The World Bank publishes a lot of great articles about every country to help you do a comparison. At WorldBank.org you can do research about the economy, government stability, average wages, starting a business and much more.
See the FREE 59-page “Doing Business in 2019” report below.
The World Bank is a vital source of financial and technical assistance to developing countries around the world. They are not a bank in the ordinary sense but a unique partnership to reduce poverty and support development. Established in 1944, the World Bank Group is headquartered in Washington, D.C.
The World Bank provides low-interest loans, zero to low-interest credits, and grants to developing countries. These support a wide array of investments in such areas as education, health, public administration, infrastructure, financial and private sector development, agriculture, and environmental and natural resource management.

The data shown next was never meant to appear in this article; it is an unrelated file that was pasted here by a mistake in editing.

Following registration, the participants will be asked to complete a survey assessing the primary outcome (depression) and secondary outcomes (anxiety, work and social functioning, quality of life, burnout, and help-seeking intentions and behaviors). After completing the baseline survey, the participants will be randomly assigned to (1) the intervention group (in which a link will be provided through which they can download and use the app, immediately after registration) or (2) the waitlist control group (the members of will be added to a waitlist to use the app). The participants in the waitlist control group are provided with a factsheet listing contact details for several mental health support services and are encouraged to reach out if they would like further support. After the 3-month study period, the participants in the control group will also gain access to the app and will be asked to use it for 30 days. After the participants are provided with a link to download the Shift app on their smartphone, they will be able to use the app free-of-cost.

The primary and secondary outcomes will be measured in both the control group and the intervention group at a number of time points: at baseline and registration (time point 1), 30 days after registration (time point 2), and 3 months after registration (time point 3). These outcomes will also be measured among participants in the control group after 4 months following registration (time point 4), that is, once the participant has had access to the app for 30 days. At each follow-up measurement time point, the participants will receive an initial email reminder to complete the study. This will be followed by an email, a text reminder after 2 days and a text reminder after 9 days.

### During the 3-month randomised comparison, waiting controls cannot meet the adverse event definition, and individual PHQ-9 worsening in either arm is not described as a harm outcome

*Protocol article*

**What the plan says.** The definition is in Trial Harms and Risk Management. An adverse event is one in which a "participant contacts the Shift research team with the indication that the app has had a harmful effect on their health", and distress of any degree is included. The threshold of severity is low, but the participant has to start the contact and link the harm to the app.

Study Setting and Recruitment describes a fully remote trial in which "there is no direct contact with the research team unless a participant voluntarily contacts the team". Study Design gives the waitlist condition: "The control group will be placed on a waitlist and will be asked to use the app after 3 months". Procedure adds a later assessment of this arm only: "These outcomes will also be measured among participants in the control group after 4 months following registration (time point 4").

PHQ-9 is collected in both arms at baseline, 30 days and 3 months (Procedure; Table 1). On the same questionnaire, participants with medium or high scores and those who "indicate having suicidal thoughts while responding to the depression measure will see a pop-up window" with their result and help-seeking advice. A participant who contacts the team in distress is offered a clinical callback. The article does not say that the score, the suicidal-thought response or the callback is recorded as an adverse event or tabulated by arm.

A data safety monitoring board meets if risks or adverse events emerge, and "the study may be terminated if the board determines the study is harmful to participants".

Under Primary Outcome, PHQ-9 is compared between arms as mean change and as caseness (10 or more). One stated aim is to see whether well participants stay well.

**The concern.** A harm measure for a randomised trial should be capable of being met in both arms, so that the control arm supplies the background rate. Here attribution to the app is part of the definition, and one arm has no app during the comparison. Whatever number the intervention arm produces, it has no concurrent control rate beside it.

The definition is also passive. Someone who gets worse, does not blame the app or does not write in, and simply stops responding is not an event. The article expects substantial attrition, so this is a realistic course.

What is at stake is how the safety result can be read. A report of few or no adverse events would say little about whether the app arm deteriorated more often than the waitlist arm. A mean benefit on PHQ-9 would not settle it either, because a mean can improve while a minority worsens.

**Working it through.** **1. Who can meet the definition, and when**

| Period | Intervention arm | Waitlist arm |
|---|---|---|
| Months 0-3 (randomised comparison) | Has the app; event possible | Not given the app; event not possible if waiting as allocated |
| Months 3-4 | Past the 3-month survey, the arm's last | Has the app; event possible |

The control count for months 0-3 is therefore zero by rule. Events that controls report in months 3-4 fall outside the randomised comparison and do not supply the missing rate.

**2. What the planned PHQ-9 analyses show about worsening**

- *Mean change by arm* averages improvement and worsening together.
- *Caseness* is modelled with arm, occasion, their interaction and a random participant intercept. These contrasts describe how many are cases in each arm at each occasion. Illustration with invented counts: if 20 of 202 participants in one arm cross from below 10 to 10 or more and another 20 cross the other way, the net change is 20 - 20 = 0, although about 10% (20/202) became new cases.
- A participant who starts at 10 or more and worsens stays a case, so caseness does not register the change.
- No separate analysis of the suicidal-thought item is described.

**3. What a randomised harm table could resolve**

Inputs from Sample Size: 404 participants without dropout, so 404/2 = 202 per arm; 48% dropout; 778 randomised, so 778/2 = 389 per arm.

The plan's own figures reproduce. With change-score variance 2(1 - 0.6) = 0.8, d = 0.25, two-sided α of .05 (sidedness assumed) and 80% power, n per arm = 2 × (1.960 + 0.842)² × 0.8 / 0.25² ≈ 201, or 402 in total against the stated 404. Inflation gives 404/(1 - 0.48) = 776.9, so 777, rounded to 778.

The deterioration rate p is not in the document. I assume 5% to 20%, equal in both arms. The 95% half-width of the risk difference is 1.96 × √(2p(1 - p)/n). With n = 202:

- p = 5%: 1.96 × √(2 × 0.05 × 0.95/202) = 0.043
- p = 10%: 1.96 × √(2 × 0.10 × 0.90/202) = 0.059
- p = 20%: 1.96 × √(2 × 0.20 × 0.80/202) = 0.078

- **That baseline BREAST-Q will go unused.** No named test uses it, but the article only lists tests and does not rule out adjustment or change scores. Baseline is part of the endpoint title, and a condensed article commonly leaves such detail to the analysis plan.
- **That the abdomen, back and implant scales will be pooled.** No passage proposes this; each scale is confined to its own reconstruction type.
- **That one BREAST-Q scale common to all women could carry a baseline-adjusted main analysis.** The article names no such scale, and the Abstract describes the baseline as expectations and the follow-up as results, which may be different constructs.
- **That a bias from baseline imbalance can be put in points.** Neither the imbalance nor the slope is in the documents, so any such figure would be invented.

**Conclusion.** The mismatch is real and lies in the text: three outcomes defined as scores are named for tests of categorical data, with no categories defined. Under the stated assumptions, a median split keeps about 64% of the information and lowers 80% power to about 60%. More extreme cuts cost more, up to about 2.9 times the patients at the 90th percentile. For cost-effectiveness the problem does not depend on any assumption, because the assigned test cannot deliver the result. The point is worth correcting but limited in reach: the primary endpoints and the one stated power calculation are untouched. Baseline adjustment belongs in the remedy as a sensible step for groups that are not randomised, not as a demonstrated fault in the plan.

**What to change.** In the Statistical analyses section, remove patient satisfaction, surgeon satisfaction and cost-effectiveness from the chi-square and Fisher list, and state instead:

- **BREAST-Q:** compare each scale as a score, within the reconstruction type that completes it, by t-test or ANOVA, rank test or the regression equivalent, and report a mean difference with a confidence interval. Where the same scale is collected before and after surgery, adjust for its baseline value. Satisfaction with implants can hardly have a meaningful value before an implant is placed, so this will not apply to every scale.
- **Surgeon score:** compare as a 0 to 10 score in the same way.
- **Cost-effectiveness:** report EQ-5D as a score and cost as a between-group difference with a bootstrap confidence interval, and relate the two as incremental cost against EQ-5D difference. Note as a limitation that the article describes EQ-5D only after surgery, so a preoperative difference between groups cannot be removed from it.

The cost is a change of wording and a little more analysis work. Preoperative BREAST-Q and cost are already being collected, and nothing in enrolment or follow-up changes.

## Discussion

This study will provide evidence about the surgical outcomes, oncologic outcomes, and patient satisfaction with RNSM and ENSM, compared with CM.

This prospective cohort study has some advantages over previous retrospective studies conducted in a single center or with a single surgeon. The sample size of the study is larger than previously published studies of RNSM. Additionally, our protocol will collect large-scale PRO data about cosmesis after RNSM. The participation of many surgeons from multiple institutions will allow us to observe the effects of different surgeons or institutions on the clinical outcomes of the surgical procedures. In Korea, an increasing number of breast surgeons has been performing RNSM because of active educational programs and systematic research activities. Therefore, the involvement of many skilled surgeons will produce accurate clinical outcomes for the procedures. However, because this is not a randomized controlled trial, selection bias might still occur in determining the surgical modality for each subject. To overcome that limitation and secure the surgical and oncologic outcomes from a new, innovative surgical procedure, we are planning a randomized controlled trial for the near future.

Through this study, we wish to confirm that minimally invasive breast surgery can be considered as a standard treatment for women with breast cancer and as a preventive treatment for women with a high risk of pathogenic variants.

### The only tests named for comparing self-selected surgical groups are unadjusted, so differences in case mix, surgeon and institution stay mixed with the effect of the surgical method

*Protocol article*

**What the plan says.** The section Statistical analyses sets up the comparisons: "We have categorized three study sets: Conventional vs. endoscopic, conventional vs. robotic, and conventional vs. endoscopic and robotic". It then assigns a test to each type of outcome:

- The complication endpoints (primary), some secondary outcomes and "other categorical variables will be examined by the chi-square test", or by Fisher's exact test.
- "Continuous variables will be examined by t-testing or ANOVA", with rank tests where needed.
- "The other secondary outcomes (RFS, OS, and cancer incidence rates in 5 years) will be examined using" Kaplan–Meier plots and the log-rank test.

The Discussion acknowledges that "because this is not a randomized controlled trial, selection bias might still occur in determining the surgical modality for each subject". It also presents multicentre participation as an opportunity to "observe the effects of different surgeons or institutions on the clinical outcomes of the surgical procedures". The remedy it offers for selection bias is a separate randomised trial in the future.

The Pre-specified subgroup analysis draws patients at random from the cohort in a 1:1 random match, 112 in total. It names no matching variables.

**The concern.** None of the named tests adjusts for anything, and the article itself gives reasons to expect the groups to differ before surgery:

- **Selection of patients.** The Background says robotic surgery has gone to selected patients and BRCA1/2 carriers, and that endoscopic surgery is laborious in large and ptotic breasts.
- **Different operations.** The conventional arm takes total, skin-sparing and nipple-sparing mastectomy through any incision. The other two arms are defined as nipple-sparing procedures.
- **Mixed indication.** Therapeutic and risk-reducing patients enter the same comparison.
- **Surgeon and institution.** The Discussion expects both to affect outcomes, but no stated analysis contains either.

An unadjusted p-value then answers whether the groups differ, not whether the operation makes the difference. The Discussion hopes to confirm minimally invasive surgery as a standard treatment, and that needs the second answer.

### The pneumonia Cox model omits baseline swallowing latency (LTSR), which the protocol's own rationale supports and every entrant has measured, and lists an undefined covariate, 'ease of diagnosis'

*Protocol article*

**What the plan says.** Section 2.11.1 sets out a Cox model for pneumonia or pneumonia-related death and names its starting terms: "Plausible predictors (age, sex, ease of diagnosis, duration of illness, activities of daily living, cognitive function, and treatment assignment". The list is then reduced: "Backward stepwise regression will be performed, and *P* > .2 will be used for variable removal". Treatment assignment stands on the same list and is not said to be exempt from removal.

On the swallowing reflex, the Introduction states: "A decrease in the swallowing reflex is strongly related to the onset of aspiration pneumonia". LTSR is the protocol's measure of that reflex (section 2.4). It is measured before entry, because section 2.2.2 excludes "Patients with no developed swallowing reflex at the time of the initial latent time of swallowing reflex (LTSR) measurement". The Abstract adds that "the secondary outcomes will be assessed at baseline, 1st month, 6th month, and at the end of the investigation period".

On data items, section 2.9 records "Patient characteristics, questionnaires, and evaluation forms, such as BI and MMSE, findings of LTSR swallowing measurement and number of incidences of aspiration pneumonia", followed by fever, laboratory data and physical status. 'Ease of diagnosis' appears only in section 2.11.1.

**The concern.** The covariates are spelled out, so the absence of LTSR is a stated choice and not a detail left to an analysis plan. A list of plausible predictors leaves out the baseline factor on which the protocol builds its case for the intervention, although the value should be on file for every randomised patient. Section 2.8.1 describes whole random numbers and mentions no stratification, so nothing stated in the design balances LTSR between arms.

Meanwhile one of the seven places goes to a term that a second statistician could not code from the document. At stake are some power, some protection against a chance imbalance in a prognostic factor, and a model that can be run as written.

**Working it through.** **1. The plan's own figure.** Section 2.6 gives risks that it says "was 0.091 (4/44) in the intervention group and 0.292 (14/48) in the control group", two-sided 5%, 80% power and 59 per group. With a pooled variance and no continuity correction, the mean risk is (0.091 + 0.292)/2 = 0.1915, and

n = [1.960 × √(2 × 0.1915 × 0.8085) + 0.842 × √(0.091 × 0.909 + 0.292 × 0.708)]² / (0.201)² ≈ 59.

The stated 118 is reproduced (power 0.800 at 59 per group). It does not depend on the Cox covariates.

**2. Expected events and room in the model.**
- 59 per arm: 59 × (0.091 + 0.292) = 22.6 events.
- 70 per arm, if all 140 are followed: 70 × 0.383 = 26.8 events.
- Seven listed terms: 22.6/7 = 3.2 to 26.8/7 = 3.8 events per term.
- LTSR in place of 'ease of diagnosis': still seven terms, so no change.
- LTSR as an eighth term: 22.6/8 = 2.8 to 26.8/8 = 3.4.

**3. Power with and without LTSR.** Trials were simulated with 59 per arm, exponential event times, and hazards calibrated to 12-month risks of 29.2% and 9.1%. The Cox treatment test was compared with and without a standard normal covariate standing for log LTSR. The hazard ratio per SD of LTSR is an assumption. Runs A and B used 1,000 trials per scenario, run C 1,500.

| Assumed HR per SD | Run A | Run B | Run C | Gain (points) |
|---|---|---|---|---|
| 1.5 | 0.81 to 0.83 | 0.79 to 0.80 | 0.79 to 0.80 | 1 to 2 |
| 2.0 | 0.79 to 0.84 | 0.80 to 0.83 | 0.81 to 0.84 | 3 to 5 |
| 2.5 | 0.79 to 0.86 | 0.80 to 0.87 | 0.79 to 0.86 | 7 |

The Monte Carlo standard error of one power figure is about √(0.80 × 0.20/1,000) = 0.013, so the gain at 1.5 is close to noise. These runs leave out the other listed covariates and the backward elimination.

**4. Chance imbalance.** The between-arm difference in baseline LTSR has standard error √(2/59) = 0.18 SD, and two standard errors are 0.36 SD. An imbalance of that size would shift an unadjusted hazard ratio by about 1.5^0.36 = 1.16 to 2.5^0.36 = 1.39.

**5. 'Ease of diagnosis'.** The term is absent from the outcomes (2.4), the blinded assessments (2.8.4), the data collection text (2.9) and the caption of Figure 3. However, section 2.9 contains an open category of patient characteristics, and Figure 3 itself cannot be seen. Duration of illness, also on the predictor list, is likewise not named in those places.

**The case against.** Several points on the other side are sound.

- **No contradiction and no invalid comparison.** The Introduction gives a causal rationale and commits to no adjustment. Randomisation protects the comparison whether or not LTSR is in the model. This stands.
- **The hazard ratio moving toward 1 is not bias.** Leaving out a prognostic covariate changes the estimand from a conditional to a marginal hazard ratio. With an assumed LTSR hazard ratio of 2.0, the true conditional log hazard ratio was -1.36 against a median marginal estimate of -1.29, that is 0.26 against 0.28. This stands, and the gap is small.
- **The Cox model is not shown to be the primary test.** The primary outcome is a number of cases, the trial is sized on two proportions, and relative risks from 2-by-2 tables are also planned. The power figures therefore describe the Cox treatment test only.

They also provide or facilitate financing through trust fund partnerships with bilateral and multilateral donors. Many partners have asked the Bank to help manage initiatives that address needs across a wide range of sectors and developing regions.
The World Bank offers support to developing countries through policy advice, research and analysis, and technical assistance. Our analytical work often underpins World Bank financing and helps inform developing countries’ own investments.
To understand what’s going on in countries, the World Bank does extensive research which they share with you on their website, www.WorldBank.org.
Before you embark on any business or construction in a country, it is a good idea to go to the WorldBank.org website to get a better understanding of what is going on in that country and what the rules are.
HOW TO DO PANAMA RESEARCH
The World Bank has a lot of data about Panama. And they even publish annual reports about a variety of different topics. You should certainly consult with an attorney in Panama to get the rules but it would be a good idea to start with the research provide at the World Bank to avoid getting in to trouble.